There’s something about the Europe at Christmas that sets the mood for the holiday season. They offer shopping, entertainment, delicious food and drink, and an excuse to celebrate with friends and family.
Antwerp Christmas market is spread over several squares in the old town centre and the nicely lit historic buildings form a fairytale-like setting.
One thing you can’t miss in the Barcelona Christmas market is the Catalan tradition of the Tió de Nadal or Caga Tió (Christmas log or poop log). During the 14+ days leading up to Christmas, children keep the log warm by placing a blanket over it.
The mix of arts, crafts, the sound of Christmas carols, the smell of delicious food, together with artists like jugglers and fire eaters, who seem to pop out of nowhere, creates an enchanting atmosphere that will put everyone in the Christmas spirit.
You will find over 200 chalets selling some of the most unique Christmas items, and of course food. I recommend trying the roasted salmon and the hot Vin Chaud.
Budapest is a beautiful city with historic buildings, family-friendly attractions, thermal baths, and huge market halls. Then pair that with two large and multiple smaller Christmas markets selling local and handmade items, it’s truly a delight.
You’ll find gifts, souvenirs, and ornaments for purchase. But, being France, there’s a concentrated focus on food. And some of the best food you can possibly imagine.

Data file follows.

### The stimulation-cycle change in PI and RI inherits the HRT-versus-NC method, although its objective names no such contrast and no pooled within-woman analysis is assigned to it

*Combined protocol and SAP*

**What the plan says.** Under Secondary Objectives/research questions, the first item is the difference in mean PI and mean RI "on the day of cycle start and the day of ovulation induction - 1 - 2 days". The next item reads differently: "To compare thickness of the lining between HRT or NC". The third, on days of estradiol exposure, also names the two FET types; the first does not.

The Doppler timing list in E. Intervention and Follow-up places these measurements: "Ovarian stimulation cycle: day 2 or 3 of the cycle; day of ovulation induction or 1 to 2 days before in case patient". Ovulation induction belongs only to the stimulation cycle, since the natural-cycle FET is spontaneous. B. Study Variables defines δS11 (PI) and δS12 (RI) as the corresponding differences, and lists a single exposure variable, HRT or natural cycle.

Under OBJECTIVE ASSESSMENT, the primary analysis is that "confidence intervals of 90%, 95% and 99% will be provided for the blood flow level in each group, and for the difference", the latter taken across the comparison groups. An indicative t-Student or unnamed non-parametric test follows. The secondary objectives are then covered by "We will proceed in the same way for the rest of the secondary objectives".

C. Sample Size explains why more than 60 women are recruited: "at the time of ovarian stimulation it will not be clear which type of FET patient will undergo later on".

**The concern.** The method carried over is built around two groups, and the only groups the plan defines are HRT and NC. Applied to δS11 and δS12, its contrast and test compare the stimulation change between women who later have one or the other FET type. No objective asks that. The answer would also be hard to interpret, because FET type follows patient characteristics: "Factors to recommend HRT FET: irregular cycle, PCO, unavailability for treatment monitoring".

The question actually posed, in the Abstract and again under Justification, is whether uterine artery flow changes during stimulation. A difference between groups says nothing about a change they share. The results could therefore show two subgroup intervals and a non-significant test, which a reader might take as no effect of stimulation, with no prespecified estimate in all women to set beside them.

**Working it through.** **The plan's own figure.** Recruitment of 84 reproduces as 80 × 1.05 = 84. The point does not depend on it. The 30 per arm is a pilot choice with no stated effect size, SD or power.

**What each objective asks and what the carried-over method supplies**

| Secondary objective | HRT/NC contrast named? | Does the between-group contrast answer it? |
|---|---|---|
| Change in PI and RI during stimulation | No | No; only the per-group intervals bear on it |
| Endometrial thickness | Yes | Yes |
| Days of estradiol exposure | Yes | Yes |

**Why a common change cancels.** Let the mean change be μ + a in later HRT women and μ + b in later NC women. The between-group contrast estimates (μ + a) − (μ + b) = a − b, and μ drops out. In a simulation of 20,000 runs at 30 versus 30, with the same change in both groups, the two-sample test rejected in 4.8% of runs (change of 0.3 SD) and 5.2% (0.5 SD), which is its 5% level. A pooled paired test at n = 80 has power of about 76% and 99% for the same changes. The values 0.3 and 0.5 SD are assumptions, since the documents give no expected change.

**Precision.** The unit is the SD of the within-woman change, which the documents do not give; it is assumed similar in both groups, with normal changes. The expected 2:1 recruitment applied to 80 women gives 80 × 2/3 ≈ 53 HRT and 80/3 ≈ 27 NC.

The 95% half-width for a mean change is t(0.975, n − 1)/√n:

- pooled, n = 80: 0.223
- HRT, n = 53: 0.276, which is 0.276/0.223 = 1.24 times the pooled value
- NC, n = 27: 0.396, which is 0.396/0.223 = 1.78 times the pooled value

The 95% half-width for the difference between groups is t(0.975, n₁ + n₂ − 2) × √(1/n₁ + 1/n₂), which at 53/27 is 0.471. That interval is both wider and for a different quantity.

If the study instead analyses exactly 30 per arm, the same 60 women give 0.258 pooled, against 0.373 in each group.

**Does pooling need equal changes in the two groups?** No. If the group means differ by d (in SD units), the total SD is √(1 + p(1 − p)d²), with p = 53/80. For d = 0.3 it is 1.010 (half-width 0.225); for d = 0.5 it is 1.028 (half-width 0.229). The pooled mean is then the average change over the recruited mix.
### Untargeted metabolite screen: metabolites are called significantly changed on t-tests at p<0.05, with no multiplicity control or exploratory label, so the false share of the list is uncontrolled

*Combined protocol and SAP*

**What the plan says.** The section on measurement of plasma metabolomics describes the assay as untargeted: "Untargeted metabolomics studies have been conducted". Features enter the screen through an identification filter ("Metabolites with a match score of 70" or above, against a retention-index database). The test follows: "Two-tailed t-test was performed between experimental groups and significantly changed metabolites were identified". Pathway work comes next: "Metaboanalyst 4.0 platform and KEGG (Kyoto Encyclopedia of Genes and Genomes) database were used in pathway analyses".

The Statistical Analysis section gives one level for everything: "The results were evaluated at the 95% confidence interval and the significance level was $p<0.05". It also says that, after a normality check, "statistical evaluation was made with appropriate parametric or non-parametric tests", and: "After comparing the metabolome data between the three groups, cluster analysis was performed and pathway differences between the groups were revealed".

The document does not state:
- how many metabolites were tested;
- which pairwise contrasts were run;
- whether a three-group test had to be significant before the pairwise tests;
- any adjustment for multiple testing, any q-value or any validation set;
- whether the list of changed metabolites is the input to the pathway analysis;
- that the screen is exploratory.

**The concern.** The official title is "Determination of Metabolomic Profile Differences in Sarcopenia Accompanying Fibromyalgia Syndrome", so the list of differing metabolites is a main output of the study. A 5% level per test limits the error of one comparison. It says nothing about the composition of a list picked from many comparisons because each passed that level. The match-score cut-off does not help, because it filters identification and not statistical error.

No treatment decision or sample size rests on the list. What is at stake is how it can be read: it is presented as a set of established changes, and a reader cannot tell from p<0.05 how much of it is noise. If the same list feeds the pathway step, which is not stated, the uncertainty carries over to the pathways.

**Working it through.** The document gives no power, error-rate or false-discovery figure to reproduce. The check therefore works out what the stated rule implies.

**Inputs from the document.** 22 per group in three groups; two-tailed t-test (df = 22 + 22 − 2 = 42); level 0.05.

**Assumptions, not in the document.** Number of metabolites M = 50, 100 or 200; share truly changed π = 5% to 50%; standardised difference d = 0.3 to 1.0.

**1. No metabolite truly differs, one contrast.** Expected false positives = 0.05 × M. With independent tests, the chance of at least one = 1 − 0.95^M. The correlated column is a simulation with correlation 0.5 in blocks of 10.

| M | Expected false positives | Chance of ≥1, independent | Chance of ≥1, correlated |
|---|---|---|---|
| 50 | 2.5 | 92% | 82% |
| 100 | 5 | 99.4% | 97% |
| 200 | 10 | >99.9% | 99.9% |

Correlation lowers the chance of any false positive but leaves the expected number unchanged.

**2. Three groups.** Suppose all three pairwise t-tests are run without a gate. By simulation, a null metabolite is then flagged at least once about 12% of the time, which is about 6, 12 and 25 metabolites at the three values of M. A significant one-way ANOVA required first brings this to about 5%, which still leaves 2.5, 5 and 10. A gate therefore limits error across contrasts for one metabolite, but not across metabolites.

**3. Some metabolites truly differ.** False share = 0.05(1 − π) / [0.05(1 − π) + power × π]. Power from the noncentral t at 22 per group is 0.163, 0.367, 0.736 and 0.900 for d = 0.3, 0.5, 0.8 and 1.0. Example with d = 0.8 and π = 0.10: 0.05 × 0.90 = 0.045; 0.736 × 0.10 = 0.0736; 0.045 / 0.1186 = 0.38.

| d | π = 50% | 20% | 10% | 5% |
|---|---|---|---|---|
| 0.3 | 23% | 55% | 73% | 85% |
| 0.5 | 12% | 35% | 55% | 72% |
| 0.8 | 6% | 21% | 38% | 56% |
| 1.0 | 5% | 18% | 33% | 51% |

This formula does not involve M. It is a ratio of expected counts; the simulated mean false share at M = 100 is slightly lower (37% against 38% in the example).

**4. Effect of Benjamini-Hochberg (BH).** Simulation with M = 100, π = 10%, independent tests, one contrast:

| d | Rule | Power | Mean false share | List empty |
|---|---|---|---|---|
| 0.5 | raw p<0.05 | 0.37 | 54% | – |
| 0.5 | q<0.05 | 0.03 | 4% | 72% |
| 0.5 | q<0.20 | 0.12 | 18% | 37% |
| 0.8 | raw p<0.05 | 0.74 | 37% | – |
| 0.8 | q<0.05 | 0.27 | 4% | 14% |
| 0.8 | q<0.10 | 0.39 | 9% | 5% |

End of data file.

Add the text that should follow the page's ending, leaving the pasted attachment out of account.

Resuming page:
Copenhagen at Christmas is very ‘hygge’. Top things to do whilst here are visit the Christmas markets. There are many here including Tivoli Gardens, Freetown Christiania, Nyhavn harbour, Castle Kronborg, and Kongens Nytorv.
Wooden stalls line the street where you can pick up wooden toys or ornaments, winter hats and warm spices and everything in between. Kids can even make their own candles. But we go for the treats!
I found it easy to walk through and shop, but the food tended to be a bit more at the forefront than at other markets. The choice was almost overwhelming from multiple flavors of glühwein to enormous grills filled with sausages.
While these markets aren’t as large as other European markets, they have all the ornaments, sweet treats, hot drinks and carolers that make a Christmas market special.
The whole market comprises of around 150 stalls, selling everything from soaps, scarves and sausages to Christmas decorations, crafts and candles.
Dozens of vendors convene at this market to sell a variety of artisan gift items and tasty treats including glogi, a festive mulled wine that’s perfect on a cold winter day.
The London Christmas markets dot the city, but our favorite is the Borough Market. It’s one of the oldest markets in London and known as the best foodie market!